Hatton doc part of production company’s summer slate airing across Sky, BBC, and Channel 4


Ricky Hatton is back on screens this month, with the former boxer opening up to Noah Media Group for the aptly named film, Hatton.

Premiering on Sky Documentaries on 31 August, Hatton looks at Hatton’s life inside and outside the ring, speaking to those who are closest to him, or have been, to get the real story behind an athlete who has never been far from the headlines. 

Director Dan Dewsbury and executive producer John McKenna spoke to Broadcast Sport about how the documentary was brought together - and how they created a fresh look at a well-documented athlete’s life.

A key aspect to this new angle is Hatton’s turbulent relationship with his family, which McKenna revealed Noah had been looking at from the start: “We knew that Ricky had been open about the struggles he’d had outside the ring with his mental health and other elements. We knew there was a scenario with his family – that they had broken apart, but that had been repaired as far as we knew. No one had ever really spoken about that, so we had to have a conversation with all sides about being able to go and do that.”


This was after the production company had already pinpointed the former light welterweight and welterweight world champion as their next project - following the F1 documentary film Villeneuve Peroni. “I had lots of conversations with the Sky Studios team and the Sky UK team about the type of film they wanted. We were looking for a sports star with a story that was bigger than the sport and with elements that hadn’t been told yet. Ricky, for all sides, fit the bill.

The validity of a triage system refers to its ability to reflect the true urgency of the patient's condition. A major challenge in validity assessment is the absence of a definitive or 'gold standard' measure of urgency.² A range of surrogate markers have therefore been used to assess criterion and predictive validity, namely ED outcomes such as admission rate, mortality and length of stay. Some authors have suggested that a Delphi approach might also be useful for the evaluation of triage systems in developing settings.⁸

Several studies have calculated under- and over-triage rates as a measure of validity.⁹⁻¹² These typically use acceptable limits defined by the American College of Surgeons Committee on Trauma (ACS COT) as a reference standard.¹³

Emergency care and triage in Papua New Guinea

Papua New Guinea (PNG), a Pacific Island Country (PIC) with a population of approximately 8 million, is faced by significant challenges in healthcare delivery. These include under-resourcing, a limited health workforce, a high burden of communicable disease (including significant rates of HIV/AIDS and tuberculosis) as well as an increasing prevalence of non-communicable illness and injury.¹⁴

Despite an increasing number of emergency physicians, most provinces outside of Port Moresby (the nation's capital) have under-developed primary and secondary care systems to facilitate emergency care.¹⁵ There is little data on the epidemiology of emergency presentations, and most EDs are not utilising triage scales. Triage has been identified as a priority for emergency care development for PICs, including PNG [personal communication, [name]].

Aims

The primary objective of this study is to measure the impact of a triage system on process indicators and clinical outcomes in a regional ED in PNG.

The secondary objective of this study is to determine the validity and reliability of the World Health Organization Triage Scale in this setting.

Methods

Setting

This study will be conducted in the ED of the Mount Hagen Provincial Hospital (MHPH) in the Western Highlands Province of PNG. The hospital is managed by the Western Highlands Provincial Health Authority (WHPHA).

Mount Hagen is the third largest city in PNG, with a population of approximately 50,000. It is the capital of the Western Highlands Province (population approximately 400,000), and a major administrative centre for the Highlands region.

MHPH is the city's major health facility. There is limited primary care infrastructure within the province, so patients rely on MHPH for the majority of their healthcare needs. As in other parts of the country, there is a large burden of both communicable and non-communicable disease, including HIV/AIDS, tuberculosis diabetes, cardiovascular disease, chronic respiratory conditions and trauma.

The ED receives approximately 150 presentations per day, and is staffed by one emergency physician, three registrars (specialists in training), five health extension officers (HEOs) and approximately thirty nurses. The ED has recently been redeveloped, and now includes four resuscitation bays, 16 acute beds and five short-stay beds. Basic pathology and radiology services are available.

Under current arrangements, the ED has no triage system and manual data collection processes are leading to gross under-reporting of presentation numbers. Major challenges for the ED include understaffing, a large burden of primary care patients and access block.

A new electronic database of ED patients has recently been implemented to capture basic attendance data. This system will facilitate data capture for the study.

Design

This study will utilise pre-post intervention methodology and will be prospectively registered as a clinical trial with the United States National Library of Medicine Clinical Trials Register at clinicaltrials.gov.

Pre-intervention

“I approached them via an old friend of mine who I used to work with at ITV, Gary Newbon, who knew their camp. He introduced me and we went up to meet them. They’d seen the films we’ve made previously and felt they would do this with us – and Ricky felt like he had things he wanted to say.”

Despite having Hatton on board from the start, there was the entire cast of his life to also get involved with the documentary. After a history of tabloid interest and experiences with the media, it was a process that took some time. Seven-time BAFTA nominated Dewsbury became involved after the first contact, and explained what drew him to the story: “The perspective I really liked, that Noah had, was that they wanted to be really empathetic to this situation. They wanted it to be more than just a sports film. They wanted it to push into this idea of what happens when all these elements of your life, which have been previously huge anchors, start breaking apart.”


His first job was getting the key contributors on board. “Dan spent a long time with Billy Graham and a long time with Jen Dooley, Ricky’s former partner, both of whom hadn’t said no, but also hadn’t said yes. That needed to land and Sky were willing to take a leap of faith that we could get them,” McKenna said. “When Dan went up to [Hatton’s former trainer] Billy [Graham]’s house for the 800th time and and this time he was on camera and you got a couple of grabs from it you knew this was going to be really, really special.”

Dewsbury, who noted that his own working class background helped him to connect with some of the participants, added, “The most important thing was that they knew when they came on board they were going to have the opportunity to tell the full story, and hopefully felt comfortable with the idea that I and Noah would treat it with the utmost integrity.